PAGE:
The name was also used to signify the evil inherent in human nature (as a consequence of Adam's fall), and other qualities (nakedness, gardening) associated with the biblical Adam. Adam's ale "water" is from 1640s. To not know (someone) from Adam "not know him at all" is first recorded 1784. The pet form of the name in Middle English was Addy, hence Addison; other old pet forms (Adkin, Adcock) also survive in surnames.
type of early modern human, 1869, named for the rock shelter site at Cro-Magnon, a hill in the Dordogne department near Les Eyzies, France, where several skeletons were found in 1868 and recognized as fossil Homo sapiens. The name is said to be from Occitan cro "cavity" + Magnon, a name of an owner of the land around the shelter.
by 1953, name for human anti-coagulant use of the rat poison warfarin sodium, abstracted from the chemical name, 3-(α-acetonylbenzyl)-4-hydroxycoumarin; earlier known as Dicoumarol, it attained publicity when it was used in 1955 to treat U.S. President Dwight Eisenhower after a heart attack. Coumarin as the name of an aromatic crystalline substance is by 1830 in English, from French coumarine, from coumarou, the native name in Guyana of the tonka or tonquin bean, one source of the substance.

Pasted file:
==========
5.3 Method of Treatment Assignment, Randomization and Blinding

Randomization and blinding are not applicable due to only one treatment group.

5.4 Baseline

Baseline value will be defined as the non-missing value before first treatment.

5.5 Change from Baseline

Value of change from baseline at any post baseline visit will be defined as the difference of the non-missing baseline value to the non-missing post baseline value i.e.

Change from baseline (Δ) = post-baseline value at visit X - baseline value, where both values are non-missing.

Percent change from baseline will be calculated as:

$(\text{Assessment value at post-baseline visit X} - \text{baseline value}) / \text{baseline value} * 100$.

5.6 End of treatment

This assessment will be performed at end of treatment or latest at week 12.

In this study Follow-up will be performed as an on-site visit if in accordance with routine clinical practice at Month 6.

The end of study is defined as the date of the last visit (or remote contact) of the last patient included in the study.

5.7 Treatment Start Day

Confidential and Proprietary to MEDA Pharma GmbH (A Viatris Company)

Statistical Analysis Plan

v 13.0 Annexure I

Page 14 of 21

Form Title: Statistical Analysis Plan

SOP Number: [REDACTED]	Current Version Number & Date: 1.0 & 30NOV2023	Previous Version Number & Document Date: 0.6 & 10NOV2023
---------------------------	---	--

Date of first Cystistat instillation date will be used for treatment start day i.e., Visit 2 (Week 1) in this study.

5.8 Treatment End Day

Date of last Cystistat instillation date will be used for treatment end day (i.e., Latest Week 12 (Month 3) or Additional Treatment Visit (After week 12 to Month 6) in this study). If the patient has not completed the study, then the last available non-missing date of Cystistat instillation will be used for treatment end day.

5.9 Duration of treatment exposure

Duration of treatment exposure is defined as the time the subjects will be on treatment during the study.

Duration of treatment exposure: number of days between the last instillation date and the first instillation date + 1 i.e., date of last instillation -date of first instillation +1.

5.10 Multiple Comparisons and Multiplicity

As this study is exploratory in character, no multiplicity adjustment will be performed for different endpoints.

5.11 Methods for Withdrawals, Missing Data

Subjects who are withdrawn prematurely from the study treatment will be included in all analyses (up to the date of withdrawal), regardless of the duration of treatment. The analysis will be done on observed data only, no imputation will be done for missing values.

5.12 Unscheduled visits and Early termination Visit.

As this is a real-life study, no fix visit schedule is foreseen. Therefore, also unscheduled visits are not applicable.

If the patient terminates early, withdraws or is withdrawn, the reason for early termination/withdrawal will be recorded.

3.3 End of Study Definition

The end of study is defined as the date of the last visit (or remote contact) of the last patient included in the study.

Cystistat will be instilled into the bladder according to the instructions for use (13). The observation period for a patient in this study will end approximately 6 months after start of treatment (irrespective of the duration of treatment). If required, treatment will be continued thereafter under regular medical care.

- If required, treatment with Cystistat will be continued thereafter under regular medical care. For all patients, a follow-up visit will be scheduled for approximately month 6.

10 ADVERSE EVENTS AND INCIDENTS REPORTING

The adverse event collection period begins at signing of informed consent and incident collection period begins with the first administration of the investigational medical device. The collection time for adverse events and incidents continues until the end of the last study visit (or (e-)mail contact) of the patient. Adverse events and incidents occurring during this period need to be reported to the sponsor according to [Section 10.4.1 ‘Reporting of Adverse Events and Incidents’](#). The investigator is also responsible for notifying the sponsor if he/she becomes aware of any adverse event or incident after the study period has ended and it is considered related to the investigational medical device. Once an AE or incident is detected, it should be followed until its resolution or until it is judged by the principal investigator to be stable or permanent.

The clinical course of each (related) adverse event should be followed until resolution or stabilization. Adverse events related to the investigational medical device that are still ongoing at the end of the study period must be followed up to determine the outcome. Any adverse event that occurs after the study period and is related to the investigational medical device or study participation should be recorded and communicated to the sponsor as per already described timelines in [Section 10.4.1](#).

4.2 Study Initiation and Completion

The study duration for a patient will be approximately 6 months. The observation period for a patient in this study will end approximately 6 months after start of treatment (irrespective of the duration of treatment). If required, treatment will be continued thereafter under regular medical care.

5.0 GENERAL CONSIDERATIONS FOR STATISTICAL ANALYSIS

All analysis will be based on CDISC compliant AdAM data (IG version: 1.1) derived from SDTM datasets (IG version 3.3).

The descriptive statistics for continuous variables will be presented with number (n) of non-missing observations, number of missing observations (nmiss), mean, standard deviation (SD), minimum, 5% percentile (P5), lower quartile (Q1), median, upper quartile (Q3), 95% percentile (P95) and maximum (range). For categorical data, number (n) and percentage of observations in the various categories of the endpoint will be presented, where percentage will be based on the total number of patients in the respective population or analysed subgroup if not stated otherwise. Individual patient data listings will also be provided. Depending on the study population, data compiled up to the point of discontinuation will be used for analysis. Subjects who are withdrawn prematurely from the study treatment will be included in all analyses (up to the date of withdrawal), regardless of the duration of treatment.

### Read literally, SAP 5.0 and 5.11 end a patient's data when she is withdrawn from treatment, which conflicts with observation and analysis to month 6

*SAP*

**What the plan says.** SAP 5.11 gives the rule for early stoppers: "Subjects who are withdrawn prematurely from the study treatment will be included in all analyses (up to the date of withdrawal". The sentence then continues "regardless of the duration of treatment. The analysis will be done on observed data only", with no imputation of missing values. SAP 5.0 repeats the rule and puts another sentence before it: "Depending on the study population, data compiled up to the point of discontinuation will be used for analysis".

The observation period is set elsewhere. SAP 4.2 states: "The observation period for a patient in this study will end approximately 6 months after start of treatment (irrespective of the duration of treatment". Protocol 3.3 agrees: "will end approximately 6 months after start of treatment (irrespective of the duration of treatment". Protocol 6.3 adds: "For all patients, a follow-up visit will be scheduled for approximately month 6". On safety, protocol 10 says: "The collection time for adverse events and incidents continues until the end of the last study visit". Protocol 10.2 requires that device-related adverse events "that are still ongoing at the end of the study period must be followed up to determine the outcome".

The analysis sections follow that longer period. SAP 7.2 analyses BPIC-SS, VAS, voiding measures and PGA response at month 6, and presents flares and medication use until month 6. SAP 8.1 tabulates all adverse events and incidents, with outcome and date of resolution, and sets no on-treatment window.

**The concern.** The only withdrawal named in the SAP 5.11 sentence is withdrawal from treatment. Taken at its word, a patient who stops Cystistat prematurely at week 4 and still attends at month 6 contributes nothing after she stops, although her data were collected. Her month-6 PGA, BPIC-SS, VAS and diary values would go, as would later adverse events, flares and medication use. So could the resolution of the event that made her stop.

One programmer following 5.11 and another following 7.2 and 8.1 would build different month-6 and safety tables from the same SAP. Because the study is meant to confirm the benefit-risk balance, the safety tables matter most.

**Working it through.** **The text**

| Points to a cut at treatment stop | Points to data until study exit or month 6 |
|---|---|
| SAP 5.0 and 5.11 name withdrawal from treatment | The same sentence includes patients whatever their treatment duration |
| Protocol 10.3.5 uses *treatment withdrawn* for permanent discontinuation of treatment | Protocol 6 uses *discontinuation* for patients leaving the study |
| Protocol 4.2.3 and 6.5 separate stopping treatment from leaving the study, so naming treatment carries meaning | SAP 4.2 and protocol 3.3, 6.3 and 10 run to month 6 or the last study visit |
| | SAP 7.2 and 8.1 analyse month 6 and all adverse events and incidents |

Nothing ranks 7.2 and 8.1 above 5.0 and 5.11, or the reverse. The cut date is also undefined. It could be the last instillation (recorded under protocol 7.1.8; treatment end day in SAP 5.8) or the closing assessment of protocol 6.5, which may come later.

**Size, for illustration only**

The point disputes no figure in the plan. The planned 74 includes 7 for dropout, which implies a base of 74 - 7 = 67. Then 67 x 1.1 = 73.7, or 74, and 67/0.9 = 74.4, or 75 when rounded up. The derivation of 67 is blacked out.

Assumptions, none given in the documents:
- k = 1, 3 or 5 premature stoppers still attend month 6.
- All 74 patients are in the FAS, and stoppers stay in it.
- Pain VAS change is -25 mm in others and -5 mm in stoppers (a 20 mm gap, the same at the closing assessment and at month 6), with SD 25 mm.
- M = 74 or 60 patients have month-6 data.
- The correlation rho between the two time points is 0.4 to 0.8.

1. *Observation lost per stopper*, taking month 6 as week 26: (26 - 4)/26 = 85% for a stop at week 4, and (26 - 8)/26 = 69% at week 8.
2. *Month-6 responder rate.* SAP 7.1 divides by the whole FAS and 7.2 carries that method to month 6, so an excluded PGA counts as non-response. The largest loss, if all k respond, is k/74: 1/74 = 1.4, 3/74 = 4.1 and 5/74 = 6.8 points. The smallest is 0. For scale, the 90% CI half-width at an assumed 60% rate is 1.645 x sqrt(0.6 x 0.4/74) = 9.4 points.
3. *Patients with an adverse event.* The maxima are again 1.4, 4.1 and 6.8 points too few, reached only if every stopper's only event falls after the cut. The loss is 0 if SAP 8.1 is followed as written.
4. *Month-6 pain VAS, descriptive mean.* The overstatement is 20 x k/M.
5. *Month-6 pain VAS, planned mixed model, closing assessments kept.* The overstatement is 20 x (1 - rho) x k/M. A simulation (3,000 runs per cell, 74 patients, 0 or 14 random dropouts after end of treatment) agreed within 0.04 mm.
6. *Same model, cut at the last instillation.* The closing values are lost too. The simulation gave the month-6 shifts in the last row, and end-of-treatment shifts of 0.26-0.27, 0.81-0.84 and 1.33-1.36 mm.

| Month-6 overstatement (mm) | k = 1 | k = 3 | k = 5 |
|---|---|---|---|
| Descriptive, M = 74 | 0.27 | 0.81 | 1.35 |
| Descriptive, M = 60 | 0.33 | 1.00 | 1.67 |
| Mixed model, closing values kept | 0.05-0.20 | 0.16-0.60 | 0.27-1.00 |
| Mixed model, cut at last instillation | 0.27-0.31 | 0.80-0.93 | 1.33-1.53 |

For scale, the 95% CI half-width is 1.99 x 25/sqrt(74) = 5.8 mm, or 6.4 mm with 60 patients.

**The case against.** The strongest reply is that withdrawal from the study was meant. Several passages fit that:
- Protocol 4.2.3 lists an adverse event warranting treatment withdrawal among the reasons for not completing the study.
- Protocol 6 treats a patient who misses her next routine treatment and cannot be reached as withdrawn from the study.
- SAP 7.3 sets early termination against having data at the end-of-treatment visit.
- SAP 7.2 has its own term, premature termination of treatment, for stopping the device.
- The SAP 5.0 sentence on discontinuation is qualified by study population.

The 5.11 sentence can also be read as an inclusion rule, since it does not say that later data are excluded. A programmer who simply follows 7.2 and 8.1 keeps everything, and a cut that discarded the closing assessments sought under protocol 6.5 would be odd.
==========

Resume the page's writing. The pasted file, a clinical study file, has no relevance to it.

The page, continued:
1724, a Latinization of Chinese K'ung Fu-tzu "K'ung the philosopher (or Master)" (c. 551 B.C.E.-c. 479 B.C.E.), who sought to remedy the degeneracy and oppression of his time by the spread of virtue and learning. The name first appears in the West in a Latin publication of Chinese works (Paris, 1687).
His ethico-political philosophy is based on proper observance of the relationships of human life (parent/child, husband/wife, prince/subject, etc.). The term Confucianism (1836) sometimes is extended to ancient Chinese speculative philosophy generally. Related: Confucian (adj.), 1759.